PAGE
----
August 26 2011
In light of the substantial contribution of real estate to India's gross domestic product and its exponential growth in recent years, the central government has recently developed a Model Real Estate (Regulation of Development) Act, which it intends to present before Parliament. The model act encompasses the government's plans for the regulation of the development of colonies, the promotion of construction and the sale and transfer of real estate.
The model act is under approval by various ministries. It differs from the previous bill (mooted three years ago), as it concentrates on consumer protection, transparency and the establishment of state statutory bodies to control and regulate developers and certain developments. Once approved, states in India will have to adopt the model act, with appropriate modifications.
The inclusion of plots for residential, commercial and industrial purposes in colonies will bring commercial real estate in land developments exceeding 1,000 square metres within the scope of the model act.
Most states have existing legislation that governs the promotion of construction and the sale of real estate, as well as ownership holding structures such as condominiums, cooperative societies and other entities. Several provisions of the model act borrow from such laws. However, while these laws contain provisions for determining developers' liability and impose fines or prison sentences upon those found guilty by civil or criminal courts or consumer forums, they do not include a mechanism for monitoring developments and securitising developers' obligations to buyers.
Once a state enacts the model act, it must establish an independent real estate regulatory authority and a real estate appellate tribunal. The authority will principally:
The tribunal will hear appeals against the directions or orders of the authority. Both the authority and the tribunal will be vested with the powers of civil courts (which will not have jurisdiction) - the tribunal's orders will therefore be executable as decrees of a civil court. Further, on a written complaint from the authority or tribunal, offences punishable under the model act may be tried by certain criminal courts.
A developer (defined as a 'promoter' under the model act) that proposes developing a project on land in excess of 1,000 square metres, or with more than the stipulated number of apartments, must register its project with the authority and provide a declaration stating that it (or a third-party owner) has clear title to the project land. It must also undertake to complete the development at its cost, in accordance with the project registration conditions. The developer must provide the authority with a bank guarantee not exceeding 5% of the estimated project cost, enforceable in case of default.
If the project is delayed beyond the permitted period due to reasons outside the developer's control, the authority (if satisfied) may extend registration for two further one-year periods. Developers may therefore find it easier to develop their projects in phases and apply for phased registrations, which will be treated as standalone projects.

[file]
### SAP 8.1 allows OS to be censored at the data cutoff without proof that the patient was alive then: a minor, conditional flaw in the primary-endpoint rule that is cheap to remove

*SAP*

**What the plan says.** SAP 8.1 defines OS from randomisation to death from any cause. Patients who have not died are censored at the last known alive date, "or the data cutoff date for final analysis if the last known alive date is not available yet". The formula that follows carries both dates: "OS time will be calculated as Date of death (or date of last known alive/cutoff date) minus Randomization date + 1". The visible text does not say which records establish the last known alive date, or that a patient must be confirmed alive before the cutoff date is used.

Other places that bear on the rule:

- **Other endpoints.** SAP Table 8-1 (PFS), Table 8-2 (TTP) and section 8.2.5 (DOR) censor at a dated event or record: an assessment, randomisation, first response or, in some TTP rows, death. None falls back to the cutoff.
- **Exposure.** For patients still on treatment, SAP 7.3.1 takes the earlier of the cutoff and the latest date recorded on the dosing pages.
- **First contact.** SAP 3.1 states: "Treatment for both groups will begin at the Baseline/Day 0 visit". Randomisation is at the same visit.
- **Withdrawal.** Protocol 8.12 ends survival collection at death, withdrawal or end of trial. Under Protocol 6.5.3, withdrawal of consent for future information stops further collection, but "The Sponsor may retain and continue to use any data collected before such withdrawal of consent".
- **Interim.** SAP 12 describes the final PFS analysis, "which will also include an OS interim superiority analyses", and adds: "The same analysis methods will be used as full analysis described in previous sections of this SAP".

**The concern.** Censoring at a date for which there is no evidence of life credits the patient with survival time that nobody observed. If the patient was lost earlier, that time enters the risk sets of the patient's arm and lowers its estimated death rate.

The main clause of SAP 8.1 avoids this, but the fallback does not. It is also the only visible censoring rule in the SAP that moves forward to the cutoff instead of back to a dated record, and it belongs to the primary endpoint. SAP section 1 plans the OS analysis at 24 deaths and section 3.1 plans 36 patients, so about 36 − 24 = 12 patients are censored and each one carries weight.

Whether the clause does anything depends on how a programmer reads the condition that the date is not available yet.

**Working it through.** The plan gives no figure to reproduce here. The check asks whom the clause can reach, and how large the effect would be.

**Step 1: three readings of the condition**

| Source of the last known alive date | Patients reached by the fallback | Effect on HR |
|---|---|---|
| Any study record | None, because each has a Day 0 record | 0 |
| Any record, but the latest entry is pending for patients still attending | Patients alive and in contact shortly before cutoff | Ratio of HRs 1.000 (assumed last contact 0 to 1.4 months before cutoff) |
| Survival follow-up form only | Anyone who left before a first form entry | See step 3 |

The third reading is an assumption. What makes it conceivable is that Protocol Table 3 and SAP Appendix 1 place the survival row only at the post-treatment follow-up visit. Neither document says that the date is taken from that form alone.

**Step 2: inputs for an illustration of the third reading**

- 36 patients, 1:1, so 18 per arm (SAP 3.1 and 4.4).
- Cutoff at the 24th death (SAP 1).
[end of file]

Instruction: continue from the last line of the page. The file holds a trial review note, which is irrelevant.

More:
A developer whose project is registered with the authority will be bound by the following major conditions:
If a developer's registration is cancelled, or if it lapses before completion of the project, the authority will be entitled, after hearing the developer, to list it as a defaulter and debar it from accessing the website. The authority may then enforce the bank guarantee, recover balance development costs from the developer and direct the planning authorities to complete the project through the buyers. The authority may also direct the developer to transfer possession and title of the project to the buyers, failing which the authority may itself effect such transfer on receipt of outstanding amounts payable by the buyers. The buyers' principle liabilities include:
The authority has also been mandated to promote a healthy, transparent, efficient and competitive real estate market, by:
Although developers have been consulted, several items on their wish list have not been incorporated into the model act, including bringing statutory or planning authorities and financial institutions within its scope and penalising them for delays. Developers have also expressed concerns over bureaucratic and procedural delays, in addition to their existing burden of obtaining numerous licences and permits for developments.
While the aims of the model act are laudable, the question that will be answered only in time is whether its implementation, and the exercise of powers and authorities by the authority and tribunal, will be undertaken without curbing the growth of the real estate sector. To achieve this, the authority, tribunal and state governments must operate proactively, in a cohesive and coordinated manner, and maintain an open dialogue with all stakeholders, including developers.
Failing this, the model act may meet the same fate as the (since repealed) Urban Land (Ceiling & Regulation) Act 1976, which failed to achieve its primary objective of preventing substantial land holdings in the hands of a few and making real estate affordable and available to all strata of society.
For further information on this topic please contact Viren Miskita or Mani M Miskita at MT Miskita & Company by telephone (+91 22 2204 4238), fax (+91 22 2282 8456) or email (email@example.com or firstname.lastname@example.org).
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Mani M Miskita